I am working on a very long post about the Boston Public Library, but that work is throwing off some sparks that merit some short posts. One of those has to do with the Enneagram. I’ve mentioned before that Gurdjieff and the Fourth Way formed some of the backdrop to my youthful forays into matters mystical and magical, so I came in contact with the Enneagram a while ago. As I ws thinking about the image of the severed head, a new story on the Enneagram popped up alongside another in my news feed.
I suspect this is one of those points that I will keep returning to, again and again, as long as I care to think about geomancy. When we look closely at the way in which the signs operate in relationship to each other, we can see in Populus a richness that we can only explore by surrendering our preconceptions about what we will find and what we will become. This is going to be a little ragged around the edges and that’s part of the point, too.
I have an affection for Gurdjieff out of proportion with my estimation of him or his work. Maybe it is just that I first read about him and his work when I was young and impressionable and, well, it left an impression. If bother to move past vague affection to examine him, I am usually discomfited.
There is something decidedly cult-ish to him and at least some of that has to do with the intense loathing he directed toward the way our circumstances determine us. Gurdjieff thought that, to the extent we were determined, we were basically machines. Melodramatically, he would suggest that we were nothing more than machines unless we manage to complete the spiritual work of liberation.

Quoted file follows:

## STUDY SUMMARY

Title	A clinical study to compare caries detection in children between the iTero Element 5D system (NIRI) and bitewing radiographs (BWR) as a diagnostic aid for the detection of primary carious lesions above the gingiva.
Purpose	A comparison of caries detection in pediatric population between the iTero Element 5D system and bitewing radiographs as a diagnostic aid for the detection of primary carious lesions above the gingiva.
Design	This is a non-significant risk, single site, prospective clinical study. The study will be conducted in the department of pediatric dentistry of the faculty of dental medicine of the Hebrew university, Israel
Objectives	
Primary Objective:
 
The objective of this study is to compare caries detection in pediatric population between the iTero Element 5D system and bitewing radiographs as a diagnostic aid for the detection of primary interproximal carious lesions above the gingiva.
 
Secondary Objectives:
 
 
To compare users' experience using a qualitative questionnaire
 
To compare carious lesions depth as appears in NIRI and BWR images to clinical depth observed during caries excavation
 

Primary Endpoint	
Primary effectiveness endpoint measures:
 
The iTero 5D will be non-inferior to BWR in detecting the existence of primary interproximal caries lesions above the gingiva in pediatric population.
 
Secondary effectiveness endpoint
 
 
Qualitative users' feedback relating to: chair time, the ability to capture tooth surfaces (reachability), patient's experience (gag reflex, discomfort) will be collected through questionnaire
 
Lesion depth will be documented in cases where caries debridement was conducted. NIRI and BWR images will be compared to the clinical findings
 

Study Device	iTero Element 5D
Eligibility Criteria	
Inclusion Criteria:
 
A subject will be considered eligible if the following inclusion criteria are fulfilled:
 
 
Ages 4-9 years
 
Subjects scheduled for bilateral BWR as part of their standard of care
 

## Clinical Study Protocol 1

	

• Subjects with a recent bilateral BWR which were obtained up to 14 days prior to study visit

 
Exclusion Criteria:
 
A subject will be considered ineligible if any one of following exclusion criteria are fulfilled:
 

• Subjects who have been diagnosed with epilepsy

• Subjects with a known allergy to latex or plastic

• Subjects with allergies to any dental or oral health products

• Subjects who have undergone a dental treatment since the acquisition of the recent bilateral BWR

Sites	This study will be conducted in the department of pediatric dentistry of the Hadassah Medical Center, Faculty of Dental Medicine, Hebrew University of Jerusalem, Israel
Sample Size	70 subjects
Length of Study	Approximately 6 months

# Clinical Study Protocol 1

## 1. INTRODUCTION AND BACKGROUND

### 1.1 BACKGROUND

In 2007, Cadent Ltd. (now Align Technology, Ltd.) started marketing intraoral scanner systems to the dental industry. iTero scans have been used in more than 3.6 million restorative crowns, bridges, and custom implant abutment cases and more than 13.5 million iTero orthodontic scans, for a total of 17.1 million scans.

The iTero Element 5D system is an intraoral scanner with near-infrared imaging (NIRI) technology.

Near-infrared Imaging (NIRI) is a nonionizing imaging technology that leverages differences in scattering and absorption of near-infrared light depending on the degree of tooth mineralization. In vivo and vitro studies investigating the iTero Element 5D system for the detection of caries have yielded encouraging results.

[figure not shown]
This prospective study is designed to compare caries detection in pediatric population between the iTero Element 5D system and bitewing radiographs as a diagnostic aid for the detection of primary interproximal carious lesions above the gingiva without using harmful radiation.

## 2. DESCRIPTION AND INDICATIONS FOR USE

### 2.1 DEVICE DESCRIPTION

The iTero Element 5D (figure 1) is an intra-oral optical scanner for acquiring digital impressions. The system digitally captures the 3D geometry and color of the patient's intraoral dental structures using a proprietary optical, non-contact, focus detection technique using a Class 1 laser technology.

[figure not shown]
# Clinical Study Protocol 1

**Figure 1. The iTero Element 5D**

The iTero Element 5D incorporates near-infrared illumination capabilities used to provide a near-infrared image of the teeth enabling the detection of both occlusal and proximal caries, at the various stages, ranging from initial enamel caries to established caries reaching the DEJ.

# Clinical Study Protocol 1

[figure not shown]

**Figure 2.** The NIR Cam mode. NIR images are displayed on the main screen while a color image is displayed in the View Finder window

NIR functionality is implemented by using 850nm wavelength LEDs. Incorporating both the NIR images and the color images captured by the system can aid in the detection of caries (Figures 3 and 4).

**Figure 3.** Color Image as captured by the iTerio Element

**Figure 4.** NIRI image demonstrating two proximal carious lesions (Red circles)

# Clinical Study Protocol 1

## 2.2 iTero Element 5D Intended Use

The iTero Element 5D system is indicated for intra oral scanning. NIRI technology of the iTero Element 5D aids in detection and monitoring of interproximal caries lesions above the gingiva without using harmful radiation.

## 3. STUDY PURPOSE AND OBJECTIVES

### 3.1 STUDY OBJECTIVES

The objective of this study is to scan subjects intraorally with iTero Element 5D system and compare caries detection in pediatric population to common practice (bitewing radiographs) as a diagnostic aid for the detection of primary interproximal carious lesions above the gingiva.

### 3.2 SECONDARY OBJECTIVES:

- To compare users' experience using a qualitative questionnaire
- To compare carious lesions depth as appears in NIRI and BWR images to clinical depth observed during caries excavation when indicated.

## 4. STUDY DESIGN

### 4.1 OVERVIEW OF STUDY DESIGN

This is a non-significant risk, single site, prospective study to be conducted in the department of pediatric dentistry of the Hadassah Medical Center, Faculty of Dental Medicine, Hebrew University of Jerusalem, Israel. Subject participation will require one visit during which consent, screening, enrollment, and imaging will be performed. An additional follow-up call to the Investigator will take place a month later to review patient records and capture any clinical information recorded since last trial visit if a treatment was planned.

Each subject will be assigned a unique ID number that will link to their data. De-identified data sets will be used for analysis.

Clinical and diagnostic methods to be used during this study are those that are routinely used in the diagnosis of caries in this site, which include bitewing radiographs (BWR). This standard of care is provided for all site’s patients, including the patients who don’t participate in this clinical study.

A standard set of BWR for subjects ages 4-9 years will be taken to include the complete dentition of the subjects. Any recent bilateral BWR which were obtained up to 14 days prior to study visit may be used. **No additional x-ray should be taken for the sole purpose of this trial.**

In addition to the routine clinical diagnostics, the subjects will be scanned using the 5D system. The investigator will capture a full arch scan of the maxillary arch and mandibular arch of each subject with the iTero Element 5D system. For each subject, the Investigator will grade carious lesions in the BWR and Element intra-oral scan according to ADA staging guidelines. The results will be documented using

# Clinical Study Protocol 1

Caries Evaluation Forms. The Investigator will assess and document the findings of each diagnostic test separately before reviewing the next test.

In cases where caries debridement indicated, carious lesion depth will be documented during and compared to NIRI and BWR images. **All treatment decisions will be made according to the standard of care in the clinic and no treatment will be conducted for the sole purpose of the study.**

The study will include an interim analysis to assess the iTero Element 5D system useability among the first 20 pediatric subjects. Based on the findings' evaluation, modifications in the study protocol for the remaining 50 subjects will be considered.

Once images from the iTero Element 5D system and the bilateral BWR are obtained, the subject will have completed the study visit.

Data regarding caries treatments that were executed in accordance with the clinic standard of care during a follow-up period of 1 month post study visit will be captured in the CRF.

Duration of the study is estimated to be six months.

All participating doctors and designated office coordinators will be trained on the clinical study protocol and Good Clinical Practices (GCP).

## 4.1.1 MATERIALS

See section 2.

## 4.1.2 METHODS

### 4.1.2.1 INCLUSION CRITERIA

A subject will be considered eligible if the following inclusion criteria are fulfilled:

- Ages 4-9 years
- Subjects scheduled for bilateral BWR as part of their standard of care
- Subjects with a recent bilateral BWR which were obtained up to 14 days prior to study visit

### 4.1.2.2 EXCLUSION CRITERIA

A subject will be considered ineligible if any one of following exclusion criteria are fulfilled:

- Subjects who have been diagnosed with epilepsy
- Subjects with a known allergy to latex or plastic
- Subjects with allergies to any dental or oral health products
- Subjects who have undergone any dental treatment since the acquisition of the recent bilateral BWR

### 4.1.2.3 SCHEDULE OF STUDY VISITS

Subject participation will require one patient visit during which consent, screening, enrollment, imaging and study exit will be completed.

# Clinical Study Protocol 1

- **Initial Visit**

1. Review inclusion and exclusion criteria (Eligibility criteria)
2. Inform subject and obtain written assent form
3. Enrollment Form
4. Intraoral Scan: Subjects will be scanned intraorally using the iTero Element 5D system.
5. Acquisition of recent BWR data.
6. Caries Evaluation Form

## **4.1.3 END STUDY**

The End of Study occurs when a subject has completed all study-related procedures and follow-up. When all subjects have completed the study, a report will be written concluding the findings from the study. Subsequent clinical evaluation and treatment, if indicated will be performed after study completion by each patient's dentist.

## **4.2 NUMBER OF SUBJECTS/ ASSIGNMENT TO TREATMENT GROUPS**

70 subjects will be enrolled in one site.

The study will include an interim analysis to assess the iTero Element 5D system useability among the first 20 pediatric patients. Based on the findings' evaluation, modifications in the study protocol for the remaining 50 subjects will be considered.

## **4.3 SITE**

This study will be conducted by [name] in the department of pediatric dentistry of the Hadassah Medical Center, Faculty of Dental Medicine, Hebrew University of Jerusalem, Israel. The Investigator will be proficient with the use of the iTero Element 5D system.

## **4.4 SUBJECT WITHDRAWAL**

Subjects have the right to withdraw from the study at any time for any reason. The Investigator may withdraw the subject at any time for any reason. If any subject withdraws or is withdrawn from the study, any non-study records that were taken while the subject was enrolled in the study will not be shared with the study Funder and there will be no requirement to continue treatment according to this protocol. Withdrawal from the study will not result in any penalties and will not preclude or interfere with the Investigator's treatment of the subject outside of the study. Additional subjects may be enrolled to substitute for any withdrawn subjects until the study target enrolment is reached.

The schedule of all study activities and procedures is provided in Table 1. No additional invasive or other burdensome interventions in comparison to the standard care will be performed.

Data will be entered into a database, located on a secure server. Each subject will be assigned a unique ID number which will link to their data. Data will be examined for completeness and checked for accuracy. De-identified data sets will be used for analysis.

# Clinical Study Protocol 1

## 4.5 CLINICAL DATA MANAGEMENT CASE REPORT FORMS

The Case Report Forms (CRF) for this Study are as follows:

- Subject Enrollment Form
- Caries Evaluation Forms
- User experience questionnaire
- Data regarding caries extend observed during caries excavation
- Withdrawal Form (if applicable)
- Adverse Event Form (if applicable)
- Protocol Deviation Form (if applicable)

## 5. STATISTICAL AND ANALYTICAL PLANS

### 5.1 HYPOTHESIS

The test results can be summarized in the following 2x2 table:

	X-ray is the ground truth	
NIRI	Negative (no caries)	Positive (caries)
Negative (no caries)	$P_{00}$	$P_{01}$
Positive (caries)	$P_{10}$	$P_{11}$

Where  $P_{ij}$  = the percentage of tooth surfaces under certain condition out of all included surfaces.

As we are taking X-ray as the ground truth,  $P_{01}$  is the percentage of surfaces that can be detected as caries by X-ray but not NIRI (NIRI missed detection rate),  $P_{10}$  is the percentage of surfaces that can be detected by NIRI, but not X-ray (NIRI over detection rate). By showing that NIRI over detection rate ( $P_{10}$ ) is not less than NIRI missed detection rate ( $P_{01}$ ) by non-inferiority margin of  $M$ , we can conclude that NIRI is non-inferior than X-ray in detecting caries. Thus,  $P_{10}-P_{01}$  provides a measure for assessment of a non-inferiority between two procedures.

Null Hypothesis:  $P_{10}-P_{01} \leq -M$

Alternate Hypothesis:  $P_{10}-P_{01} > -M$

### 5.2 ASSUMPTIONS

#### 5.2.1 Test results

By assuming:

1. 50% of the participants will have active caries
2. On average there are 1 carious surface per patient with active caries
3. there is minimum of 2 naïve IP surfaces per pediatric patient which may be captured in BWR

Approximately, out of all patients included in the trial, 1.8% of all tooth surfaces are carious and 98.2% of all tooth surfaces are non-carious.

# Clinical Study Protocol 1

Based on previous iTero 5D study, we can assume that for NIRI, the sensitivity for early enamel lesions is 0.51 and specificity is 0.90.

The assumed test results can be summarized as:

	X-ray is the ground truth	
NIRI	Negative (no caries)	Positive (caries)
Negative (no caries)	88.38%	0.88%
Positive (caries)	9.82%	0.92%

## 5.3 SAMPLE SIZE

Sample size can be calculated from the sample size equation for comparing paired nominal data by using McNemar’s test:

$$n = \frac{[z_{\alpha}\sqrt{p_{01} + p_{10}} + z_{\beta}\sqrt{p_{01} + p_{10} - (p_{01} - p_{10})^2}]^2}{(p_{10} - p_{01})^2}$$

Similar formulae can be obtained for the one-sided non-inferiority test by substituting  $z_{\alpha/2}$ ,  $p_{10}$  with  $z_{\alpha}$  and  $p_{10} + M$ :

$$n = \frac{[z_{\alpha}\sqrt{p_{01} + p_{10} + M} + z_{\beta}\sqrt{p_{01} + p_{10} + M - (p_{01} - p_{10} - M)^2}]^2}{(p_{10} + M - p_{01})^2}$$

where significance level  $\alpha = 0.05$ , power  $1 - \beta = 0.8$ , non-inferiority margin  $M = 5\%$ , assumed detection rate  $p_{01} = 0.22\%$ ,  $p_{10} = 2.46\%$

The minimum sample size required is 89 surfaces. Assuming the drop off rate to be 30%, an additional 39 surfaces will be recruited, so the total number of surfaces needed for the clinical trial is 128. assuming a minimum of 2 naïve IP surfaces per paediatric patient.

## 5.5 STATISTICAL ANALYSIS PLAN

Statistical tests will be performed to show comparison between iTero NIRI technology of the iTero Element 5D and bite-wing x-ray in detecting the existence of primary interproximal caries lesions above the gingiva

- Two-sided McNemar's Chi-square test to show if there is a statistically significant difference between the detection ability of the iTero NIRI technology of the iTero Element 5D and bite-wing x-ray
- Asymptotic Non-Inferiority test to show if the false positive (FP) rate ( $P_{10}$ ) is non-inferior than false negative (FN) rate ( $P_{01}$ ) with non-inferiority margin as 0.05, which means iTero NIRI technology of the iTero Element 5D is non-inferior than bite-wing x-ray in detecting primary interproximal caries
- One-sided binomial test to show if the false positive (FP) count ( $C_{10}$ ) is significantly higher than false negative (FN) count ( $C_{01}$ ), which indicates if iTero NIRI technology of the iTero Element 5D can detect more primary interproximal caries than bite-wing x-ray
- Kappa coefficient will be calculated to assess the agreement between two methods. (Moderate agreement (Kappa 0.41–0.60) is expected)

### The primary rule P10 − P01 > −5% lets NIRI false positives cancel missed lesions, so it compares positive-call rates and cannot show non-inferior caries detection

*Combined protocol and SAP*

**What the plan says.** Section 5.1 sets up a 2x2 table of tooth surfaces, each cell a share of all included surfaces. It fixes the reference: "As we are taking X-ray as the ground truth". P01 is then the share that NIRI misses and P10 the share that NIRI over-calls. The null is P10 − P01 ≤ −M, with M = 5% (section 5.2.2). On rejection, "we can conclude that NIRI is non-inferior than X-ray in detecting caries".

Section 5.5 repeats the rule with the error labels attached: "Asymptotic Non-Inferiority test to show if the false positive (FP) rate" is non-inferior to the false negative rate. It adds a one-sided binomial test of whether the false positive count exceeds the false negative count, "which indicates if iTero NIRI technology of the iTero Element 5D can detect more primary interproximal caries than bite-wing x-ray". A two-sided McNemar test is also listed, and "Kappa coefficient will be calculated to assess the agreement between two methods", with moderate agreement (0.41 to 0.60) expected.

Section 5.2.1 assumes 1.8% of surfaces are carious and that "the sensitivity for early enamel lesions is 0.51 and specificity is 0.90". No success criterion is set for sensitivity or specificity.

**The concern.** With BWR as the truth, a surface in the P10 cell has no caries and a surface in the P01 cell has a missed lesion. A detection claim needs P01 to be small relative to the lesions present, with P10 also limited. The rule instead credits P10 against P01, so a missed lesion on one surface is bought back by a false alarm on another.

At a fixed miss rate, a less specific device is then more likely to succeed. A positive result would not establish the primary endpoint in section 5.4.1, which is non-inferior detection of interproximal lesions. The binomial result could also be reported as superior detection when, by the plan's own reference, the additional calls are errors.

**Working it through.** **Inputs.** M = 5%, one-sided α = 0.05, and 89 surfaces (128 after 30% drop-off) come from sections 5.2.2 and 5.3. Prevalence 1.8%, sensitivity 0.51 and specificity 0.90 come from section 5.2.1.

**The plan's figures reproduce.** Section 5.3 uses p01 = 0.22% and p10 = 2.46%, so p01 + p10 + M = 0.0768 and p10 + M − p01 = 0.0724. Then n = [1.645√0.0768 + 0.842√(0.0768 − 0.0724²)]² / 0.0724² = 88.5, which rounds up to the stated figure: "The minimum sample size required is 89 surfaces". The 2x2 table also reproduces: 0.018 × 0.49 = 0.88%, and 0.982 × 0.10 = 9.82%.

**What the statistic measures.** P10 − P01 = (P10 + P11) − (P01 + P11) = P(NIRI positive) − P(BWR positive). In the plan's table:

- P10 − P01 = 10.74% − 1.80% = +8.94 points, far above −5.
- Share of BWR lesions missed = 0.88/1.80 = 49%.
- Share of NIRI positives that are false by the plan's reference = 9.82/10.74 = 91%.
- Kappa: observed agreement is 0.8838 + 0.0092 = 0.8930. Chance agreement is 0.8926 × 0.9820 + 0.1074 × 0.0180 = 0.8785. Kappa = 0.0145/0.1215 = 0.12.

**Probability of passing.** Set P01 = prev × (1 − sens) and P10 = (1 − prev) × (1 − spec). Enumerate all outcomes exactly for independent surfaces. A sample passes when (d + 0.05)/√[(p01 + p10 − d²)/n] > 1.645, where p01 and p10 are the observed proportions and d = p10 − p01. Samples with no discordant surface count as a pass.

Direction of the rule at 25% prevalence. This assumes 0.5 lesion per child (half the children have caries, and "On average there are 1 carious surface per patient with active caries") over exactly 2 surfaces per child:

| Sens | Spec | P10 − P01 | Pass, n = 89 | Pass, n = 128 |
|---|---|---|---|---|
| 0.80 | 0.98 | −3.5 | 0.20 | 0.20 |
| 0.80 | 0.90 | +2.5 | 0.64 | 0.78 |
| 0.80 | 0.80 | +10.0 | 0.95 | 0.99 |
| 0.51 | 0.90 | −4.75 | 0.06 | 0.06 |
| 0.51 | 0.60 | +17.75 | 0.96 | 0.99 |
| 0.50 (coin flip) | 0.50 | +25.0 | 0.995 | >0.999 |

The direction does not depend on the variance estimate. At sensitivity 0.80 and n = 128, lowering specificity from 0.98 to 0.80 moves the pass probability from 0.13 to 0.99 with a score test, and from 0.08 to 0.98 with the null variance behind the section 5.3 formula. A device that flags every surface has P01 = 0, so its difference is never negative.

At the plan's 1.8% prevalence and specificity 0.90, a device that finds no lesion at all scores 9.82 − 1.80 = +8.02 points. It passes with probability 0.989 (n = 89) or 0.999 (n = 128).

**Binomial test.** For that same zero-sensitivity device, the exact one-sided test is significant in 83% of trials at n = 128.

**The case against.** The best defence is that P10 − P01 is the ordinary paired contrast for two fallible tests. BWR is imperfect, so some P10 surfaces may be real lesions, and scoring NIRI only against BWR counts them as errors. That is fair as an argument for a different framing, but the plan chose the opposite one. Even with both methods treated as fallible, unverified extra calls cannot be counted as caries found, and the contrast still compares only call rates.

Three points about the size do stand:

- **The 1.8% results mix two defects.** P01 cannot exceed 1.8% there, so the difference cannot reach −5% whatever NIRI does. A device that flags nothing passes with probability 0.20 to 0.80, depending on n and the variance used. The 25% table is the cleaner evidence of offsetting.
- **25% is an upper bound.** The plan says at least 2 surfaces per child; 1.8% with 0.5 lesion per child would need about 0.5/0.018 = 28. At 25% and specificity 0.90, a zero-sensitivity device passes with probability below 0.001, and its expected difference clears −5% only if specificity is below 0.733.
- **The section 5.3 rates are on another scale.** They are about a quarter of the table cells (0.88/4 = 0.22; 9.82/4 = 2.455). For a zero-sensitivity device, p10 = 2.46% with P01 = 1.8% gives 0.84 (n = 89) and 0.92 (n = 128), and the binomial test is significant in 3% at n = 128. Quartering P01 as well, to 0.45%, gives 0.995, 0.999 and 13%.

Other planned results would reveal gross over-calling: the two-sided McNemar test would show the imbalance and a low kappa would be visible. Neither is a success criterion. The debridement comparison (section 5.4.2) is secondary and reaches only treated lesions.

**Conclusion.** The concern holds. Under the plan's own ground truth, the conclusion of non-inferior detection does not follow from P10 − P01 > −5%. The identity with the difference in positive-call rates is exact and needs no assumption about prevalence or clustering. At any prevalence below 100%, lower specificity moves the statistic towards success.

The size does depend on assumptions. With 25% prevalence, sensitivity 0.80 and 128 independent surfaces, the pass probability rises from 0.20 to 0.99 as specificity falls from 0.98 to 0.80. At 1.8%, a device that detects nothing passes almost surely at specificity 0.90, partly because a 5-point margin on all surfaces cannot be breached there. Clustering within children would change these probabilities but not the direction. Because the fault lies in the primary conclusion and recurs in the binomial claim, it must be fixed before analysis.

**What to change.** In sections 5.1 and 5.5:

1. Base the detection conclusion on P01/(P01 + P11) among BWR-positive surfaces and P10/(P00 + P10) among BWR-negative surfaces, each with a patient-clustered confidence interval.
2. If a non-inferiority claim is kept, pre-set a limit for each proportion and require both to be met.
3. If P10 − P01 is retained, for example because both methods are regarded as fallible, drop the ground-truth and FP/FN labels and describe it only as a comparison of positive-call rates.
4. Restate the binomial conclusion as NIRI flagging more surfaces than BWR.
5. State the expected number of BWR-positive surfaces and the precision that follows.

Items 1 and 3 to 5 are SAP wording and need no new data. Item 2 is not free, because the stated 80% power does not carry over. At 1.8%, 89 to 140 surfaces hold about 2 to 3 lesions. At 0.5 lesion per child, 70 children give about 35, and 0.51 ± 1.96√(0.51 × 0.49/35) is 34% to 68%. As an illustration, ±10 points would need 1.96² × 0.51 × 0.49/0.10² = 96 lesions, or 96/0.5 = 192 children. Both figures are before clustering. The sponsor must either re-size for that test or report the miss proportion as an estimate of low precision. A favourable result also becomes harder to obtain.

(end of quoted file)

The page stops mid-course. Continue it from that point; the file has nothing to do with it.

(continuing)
If you read P. D. Ouspensky and G. I, Gurdjieff you’ll find that a chunk of the Fourth Way practices entail visualization techniques. Taken superficially, these practices resemble the sort of things going on around the Golden Dawn. However, once we pass beyond a cursory examination of them, they appear quite different. The Golden Dawn seems to have treated the visualizations as a vehicle while for the Fourth Way system it served a kind of mental calisthenics.
The differences can be seen clearly enough in the sorts of visualizations. While the Golden Dawn sorts of practices emphasized symbolic (i.e., water as a symbol of emotion and nourishment) elements, the Fourth Way emphasized abstract and geometric elements for theselves. Obviously, these two branches aren’t entirely disparate. The tree of life as the Golden Dawn portrayed it was pretty darn abstract and geometrical, though if you read Dion Fortune’s pathworkings for it, you’ll realize that the primary means of accessing those forces were through symbolic meditations.